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J Neuropathol Exp Neurol. 2016 Oct;75(10):981-997. Epub 2016 Sep 9.

Hippocampal Formation Maldevelopment and Sudden Unexpected Death across the Pediatric Age Spectrum.

Author information

1
From the Department of Pathology, Boston Children's Hospital and Harvard Medical School, Boston, Massachusetts (HCK, RLH, LT, RD); Epilepsy Genetics Program, Department of Neurology, F.M. Kirby Neurobiology Center, Boston Children's Hospital and Harvard Medical School, Boston, Massachusetts (AHP); Division of Neuropathology, Beaumont Hospital, Dublin, Ireland (JBC); Department of Cardiology, Boston Children's Hospital and Harvard Medical School, Boston, Massachusetts (LAS); Department of Genetics and Genomic Medicine, Boston Children's Hospital and Harvard Medical School, Boston, Massachusetts (IAH, GTB, CB); Department of Radiology, Boston Children's Hospital and Harvard Medical School, Boston, Massachusetts (SPP, SKW); Division of Child Neurology, Nemours Children's Specialty Care, Jacksonville, Florida (HAS); Barrow Neurological Institute, Phoenix Children's Hospital, Department of Child Health, University of Arizona College of Medicine Phoenix Children's Hospital, Phoenix, Arizona (MK); Department of Pathology, University of North Dakota School of Medicine and Health Sciences, Grand Forks, North Dakota (WLK); Department of Cellular Pathology Birmingham Women's Hospital, Birmingham, UK (BH); Division of Mental Health and Wellbeing, University of Warwick, and Coventry and Warwickshire Partnership NHS Trust, Coventry, UK (JG); Office of the Medical Examiner, County of San Diego, California (OJM); Department of Pathology, Rady Children's Hospital, San Diego, California (EAH); Department of Pathology, Baylor College of Medicine, Retired Professor of Pathology, Houston, Texas (DDA); Department of Psychosocial Oncology and Palliative Care, Dana-Farber Cancer Institute, Department of Medicine, Boston Children's Hospital, and Harvard Medical School, Boston, Massachusetts (RDG) Hannah.Kinney@childrens.harvard.edu.
2
From the Department of Pathology, Boston Children's Hospital and Harvard Medical School, Boston, Massachusetts (HCK, RLH, LT, RD); Epilepsy Genetics Program, Department of Neurology, F.M. Kirby Neurobiology Center, Boston Children's Hospital and Harvard Medical School, Boston, Massachusetts (AHP); Division of Neuropathology, Beaumont Hospital, Dublin, Ireland (JBC); Department of Cardiology, Boston Children's Hospital and Harvard Medical School, Boston, Massachusetts (LAS); Department of Genetics and Genomic Medicine, Boston Children's Hospital and Harvard Medical School, Boston, Massachusetts (IAH, GTB, CB); Department of Radiology, Boston Children's Hospital and Harvard Medical School, Boston, Massachusetts (SPP, SKW); Division of Child Neurology, Nemours Children's Specialty Care, Jacksonville, Florida (HAS); Barrow Neurological Institute, Phoenix Children's Hospital, Department of Child Health, University of Arizona College of Medicine Phoenix Children's Hospital, Phoenix, Arizona (MK); Department of Pathology, University of North Dakota School of Medicine and Health Sciences, Grand Forks, North Dakota (WLK); Department of Cellular Pathology Birmingham Women's Hospital, Birmingham, UK (BH); Division of Mental Health and Wellbeing, University of Warwick, and Coventry and Warwickshire Partnership NHS Trust, Coventry, UK (JG); Office of the Medical Examiner, County of San Diego, California (OJM); Department of Pathology, Rady Children's Hospital, San Diego, California (EAH); Department of Pathology, Baylor College of Medicine, Retired Professor of Pathology, Houston, Texas (DDA); Department of Psychosocial Oncology and Palliative Care, Dana-Farber Cancer Institute, Department of Medicine, Boston Children's Hospital, and Harvard Medical School, Boston, Massachusetts (RDG).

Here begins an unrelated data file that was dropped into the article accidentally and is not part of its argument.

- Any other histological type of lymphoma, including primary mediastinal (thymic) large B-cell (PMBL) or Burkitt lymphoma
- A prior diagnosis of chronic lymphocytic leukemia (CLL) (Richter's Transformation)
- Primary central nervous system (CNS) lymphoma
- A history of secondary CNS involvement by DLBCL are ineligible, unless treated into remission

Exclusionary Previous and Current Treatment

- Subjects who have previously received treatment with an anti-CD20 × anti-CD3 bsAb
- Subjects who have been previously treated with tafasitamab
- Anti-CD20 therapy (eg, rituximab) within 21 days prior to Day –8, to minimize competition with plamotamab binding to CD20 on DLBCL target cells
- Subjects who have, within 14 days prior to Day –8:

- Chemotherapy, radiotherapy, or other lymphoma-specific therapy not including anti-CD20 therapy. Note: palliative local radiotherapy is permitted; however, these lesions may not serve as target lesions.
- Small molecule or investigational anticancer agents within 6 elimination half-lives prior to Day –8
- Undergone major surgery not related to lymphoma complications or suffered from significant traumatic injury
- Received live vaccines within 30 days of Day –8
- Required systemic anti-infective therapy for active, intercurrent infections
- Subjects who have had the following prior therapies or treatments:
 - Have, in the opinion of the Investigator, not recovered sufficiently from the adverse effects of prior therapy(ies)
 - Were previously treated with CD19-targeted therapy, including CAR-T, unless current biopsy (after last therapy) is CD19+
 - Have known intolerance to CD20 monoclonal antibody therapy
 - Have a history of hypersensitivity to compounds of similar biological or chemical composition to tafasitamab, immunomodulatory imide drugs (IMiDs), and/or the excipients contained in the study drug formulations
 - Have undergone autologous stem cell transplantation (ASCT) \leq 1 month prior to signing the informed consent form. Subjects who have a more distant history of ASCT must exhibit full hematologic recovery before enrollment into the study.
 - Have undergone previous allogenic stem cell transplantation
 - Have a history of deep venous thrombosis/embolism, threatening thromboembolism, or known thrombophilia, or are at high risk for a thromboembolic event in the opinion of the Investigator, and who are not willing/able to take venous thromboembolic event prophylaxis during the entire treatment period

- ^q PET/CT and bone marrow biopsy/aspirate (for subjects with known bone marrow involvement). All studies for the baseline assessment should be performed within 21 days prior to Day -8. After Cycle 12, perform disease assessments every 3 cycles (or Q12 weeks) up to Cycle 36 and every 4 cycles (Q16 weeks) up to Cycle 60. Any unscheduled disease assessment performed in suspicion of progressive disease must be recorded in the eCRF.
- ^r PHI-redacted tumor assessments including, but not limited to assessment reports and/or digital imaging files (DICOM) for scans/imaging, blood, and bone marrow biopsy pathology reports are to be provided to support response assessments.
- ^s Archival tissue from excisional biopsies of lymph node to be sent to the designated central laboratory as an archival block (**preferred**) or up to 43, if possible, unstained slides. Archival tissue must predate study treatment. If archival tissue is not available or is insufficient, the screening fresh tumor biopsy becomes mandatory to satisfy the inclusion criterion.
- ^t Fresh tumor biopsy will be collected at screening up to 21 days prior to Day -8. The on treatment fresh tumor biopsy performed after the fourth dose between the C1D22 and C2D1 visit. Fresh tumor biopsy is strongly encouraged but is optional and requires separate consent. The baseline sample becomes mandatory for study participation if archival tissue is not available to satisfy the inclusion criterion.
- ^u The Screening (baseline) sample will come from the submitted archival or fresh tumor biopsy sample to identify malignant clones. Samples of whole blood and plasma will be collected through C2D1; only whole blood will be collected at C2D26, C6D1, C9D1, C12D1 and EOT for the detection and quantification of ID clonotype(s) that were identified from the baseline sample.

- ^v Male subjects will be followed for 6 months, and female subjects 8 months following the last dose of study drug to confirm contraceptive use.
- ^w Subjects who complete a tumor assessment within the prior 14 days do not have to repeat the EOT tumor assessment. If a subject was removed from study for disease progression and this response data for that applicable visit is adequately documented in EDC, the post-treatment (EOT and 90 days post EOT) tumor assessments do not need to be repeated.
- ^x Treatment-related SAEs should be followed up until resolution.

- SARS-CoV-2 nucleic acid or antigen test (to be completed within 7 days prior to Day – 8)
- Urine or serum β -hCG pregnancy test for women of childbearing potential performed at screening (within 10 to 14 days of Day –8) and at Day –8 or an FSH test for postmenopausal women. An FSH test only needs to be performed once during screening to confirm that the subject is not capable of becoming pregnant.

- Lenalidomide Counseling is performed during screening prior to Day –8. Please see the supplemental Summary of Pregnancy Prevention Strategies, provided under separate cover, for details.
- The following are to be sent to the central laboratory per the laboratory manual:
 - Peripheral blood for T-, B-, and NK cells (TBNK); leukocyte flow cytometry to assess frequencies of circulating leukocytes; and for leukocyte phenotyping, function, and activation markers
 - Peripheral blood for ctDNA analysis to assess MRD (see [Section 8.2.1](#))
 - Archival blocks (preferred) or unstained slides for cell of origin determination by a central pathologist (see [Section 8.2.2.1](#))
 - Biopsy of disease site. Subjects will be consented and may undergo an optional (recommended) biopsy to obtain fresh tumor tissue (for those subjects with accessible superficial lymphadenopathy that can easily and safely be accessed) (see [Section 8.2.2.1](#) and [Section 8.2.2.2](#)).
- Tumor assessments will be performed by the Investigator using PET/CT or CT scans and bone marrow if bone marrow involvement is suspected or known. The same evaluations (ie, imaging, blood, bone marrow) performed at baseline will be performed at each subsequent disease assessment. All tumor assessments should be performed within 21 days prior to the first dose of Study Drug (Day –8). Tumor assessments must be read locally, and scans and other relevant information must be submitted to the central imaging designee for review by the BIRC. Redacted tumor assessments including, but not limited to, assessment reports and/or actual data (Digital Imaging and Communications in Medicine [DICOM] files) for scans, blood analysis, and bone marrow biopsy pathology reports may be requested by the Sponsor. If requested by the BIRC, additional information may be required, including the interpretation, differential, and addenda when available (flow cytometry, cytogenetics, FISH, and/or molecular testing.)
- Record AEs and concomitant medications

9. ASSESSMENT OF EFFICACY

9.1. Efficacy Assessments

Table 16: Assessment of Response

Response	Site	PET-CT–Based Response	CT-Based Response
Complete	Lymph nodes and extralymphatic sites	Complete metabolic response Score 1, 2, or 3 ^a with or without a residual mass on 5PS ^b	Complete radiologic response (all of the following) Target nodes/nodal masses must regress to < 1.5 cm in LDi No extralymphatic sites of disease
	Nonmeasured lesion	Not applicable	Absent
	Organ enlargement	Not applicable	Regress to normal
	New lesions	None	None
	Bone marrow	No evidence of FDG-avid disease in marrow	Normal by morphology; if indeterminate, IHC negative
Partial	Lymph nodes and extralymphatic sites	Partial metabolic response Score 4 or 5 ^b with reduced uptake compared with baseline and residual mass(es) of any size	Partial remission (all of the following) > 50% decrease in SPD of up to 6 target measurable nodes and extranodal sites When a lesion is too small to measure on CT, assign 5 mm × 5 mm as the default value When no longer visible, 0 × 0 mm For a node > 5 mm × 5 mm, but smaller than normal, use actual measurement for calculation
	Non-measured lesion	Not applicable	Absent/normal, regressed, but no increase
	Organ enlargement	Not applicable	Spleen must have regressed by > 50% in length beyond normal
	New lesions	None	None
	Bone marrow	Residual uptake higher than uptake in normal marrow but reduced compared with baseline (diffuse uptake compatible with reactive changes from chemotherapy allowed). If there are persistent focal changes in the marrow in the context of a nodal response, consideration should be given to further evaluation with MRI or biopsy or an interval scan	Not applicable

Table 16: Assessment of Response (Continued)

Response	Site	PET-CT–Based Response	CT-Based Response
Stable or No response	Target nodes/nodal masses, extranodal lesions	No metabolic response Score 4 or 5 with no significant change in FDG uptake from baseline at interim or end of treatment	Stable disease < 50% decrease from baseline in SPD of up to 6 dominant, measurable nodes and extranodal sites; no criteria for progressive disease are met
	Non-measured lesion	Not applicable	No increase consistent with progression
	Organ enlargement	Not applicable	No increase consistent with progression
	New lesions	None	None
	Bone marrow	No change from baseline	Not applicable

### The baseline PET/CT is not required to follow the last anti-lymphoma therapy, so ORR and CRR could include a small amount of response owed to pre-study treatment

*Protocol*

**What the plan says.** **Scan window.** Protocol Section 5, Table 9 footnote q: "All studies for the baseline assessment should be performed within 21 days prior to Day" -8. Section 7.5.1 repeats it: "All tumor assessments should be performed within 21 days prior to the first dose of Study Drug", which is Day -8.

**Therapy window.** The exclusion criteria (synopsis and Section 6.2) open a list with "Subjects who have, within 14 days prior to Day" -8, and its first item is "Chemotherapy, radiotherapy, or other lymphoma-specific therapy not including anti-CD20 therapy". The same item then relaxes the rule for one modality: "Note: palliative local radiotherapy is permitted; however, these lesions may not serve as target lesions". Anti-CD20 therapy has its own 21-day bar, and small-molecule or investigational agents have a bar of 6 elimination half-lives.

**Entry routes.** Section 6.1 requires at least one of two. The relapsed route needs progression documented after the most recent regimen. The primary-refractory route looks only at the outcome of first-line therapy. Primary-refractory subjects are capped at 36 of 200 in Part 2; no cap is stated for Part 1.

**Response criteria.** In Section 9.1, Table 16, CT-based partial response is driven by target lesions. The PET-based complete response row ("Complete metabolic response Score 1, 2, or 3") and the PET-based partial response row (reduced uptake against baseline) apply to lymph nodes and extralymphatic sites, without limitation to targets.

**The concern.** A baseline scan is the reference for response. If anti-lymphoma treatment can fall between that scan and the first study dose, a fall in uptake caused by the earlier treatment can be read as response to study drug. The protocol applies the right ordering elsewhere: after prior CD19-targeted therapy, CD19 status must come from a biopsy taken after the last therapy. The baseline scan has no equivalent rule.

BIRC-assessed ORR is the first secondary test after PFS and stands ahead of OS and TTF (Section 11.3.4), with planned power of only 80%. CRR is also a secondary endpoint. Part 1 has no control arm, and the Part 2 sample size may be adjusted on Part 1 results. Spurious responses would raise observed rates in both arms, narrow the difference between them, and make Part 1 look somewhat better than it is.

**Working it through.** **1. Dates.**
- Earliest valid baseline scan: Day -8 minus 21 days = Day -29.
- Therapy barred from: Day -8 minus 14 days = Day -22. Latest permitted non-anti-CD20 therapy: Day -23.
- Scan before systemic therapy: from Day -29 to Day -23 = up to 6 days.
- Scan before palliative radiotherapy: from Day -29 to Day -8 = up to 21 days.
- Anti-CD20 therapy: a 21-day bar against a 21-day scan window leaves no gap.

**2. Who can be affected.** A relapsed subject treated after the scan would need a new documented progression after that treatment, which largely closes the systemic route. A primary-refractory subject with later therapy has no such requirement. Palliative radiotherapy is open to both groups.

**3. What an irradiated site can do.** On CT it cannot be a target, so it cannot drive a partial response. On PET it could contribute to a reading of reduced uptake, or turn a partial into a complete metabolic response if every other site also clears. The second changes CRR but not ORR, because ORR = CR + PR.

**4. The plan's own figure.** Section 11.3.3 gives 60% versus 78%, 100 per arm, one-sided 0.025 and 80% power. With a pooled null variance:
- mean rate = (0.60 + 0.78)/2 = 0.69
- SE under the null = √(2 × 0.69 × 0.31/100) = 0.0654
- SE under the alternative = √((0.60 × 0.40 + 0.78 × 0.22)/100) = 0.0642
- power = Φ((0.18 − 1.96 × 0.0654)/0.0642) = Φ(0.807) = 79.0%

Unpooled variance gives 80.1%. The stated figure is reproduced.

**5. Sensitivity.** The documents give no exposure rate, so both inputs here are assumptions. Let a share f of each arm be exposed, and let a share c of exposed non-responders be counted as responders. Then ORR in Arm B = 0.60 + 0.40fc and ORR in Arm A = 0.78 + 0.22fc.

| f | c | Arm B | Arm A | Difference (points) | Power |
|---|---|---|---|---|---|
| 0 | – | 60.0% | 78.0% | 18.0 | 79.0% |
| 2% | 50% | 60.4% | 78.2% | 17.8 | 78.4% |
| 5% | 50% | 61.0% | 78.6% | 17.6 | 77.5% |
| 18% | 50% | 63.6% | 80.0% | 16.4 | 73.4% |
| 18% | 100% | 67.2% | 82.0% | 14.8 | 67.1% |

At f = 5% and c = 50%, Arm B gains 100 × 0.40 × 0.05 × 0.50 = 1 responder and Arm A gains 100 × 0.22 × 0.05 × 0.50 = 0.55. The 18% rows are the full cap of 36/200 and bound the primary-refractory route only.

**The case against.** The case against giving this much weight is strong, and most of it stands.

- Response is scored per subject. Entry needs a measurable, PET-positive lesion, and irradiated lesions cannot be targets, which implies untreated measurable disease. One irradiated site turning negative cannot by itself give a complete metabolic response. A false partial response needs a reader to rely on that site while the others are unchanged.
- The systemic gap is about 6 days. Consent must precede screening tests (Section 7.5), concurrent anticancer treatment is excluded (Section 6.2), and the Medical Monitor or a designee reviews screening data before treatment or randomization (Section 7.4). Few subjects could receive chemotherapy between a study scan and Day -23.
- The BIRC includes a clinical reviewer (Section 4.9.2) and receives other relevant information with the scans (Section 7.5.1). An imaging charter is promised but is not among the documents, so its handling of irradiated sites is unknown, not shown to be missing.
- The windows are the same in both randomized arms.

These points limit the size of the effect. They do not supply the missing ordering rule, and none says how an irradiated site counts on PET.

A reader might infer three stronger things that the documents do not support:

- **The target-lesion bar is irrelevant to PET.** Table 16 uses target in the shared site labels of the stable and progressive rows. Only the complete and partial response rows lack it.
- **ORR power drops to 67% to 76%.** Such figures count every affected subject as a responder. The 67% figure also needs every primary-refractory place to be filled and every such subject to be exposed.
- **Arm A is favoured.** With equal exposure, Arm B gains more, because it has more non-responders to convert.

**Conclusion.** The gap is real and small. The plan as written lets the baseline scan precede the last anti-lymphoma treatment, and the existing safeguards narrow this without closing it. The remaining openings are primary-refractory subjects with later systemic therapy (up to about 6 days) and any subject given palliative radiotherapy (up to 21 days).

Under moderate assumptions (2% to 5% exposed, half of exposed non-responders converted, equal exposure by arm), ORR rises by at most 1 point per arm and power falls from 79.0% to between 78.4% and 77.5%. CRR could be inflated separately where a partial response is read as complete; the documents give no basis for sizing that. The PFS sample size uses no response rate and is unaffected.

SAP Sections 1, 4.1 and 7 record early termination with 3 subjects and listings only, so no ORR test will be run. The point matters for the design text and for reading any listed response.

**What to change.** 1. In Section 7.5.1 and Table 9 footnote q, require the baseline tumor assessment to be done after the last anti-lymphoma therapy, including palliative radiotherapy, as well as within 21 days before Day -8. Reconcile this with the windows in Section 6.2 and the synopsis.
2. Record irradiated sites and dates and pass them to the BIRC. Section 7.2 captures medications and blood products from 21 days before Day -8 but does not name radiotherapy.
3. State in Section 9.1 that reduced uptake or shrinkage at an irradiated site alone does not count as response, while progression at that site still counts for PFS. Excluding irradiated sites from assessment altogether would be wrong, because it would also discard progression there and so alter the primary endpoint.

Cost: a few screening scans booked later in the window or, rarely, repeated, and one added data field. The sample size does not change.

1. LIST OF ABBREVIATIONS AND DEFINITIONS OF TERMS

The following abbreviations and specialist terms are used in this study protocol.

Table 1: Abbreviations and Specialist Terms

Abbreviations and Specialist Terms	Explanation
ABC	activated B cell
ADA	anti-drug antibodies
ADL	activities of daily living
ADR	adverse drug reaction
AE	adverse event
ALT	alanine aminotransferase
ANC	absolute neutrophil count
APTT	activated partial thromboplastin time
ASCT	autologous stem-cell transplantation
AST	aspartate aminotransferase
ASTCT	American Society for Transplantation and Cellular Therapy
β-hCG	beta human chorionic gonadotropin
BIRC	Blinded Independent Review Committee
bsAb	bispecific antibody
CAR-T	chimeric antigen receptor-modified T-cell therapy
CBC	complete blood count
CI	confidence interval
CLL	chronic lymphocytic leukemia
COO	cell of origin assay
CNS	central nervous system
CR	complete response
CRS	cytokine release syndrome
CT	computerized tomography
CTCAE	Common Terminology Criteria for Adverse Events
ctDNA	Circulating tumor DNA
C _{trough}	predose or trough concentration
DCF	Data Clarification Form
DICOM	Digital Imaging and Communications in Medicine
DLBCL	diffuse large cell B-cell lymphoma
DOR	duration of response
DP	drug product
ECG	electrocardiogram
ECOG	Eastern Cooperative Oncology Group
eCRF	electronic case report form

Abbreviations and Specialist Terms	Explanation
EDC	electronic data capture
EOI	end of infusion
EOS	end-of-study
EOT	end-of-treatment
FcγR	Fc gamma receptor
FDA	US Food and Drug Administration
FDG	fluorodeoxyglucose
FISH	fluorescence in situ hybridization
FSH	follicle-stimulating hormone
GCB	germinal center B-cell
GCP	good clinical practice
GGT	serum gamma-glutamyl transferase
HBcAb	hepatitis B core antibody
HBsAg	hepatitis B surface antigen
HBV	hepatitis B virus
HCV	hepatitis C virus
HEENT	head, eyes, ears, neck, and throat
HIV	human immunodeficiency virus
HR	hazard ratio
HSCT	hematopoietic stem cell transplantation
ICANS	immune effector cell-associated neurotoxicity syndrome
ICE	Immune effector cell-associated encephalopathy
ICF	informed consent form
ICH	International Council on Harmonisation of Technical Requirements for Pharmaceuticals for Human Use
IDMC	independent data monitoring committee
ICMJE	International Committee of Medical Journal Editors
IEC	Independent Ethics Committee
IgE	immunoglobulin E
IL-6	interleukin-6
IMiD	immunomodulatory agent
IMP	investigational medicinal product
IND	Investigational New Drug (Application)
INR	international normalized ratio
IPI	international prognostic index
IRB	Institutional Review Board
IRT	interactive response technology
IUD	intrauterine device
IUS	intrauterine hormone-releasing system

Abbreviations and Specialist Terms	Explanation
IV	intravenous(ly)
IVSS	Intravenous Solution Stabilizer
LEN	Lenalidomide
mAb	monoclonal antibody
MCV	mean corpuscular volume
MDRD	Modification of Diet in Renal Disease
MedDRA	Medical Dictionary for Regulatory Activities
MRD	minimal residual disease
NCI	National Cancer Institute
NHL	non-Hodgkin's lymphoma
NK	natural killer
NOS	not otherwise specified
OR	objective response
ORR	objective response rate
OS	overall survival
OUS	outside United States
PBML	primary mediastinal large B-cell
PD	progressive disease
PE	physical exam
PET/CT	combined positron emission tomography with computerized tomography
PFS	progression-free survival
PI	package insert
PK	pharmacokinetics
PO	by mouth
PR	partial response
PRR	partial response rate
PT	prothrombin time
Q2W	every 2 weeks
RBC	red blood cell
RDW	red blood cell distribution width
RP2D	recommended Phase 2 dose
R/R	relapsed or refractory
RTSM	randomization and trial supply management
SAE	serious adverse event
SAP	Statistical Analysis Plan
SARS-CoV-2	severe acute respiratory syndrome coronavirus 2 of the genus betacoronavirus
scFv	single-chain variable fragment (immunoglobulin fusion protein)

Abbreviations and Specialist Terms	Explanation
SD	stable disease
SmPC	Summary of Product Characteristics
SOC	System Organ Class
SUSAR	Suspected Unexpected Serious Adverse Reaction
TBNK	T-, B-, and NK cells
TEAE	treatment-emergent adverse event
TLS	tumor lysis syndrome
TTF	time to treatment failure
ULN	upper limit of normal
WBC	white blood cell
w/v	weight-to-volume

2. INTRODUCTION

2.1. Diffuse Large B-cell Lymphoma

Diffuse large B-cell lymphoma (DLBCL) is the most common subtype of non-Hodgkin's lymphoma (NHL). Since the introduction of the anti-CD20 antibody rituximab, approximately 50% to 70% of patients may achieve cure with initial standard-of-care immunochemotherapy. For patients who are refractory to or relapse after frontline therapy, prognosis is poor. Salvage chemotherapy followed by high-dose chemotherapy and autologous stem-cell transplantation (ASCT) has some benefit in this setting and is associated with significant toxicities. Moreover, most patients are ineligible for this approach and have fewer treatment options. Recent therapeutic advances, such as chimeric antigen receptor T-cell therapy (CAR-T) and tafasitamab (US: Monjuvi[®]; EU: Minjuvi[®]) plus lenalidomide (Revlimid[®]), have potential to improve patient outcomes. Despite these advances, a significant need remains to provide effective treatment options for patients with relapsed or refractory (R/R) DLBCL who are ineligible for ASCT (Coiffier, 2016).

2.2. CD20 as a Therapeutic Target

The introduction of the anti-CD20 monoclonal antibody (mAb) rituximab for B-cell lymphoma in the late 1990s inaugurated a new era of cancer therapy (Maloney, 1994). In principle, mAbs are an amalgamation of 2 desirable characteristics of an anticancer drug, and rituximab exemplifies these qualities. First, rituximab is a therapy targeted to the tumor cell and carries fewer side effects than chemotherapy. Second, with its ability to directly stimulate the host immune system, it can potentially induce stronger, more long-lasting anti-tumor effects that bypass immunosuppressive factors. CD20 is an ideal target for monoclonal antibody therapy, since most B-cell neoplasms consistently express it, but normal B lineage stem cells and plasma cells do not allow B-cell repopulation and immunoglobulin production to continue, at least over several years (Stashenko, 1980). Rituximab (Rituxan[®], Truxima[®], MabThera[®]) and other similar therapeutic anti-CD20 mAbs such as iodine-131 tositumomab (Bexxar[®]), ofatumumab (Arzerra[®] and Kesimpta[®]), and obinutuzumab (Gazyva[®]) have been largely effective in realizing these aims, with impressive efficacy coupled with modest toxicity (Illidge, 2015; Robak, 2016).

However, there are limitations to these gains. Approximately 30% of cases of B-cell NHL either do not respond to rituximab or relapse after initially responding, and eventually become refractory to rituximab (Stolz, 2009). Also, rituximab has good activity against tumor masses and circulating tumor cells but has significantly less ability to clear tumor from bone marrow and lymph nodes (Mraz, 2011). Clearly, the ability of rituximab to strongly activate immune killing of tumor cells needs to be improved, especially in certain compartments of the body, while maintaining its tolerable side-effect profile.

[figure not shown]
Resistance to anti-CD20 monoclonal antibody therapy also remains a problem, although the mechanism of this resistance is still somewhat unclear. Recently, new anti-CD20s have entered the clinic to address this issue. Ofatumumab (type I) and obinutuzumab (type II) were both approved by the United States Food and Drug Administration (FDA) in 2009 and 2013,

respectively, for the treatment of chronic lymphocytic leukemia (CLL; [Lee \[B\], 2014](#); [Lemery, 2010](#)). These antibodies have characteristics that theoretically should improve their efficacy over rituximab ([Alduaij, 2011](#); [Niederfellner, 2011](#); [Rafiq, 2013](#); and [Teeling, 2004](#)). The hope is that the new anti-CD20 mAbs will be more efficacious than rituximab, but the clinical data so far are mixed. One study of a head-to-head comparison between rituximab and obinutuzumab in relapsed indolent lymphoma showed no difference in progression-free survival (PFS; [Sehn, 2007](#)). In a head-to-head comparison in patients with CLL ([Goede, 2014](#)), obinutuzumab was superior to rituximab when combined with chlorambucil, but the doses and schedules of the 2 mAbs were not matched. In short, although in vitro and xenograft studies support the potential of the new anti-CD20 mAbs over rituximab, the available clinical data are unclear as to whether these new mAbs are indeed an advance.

Abstract

Sudden infant death syndrome (SIDS) and sudden unexplained death in childhood (SUDC) are defined as sudden death in a child remaining unexplained despite autopsy and death scene investigation. They are distinguished from each other by age criteria, i.e. with SIDS under 1 year and SUDC over 1 year. Our separate studies of SIDS and SUDC provide evidence of shared hippocampal abnormalities, specifically focal dentate bilamination, a lesion classically associated with temporal lobe epilepsy, across the 2 groups. In this study, we characterized the clinicopathologic features in a retrospective case series of 32 children with sudden death and hippocampal formation (HF) maldevelopment. The greatest frequency of deaths was between 3 weeks and 3 years (81%, 26/32). Dentate anomalies were found across the pediatric age spectrum, supporting a common vulnerability that defies the 1-year age cutoff between SIDS and SUDC. Twelve cases (38%) had seizures, including 7 only with febrile seizures. Subicular anomalies were found in cases over 1 year of age and were associated with increased risk of febrile seizures. Sudden death associated with HF maldevelopment reflects a complex interaction of intrinsic and extrinsic factors that lead to death at different pediatric ages, and may be analogous to sudden unexplained death in epilepsy.

KEYWORDS:

Dentate gyrus; Febrile seizures; Granule cell dispersion; Sudden infant death syndrome (SIDS); Sudden unexpected death in pediatrics with hippocampal formation maldevelopment (SUDP-HFM); Sudden unexplained death in childhood (SUDC); Sudden unexplained death in epilepsy (SUDEP)

PMID:
27612489
DOI:
10.1093/jnen/nlw075

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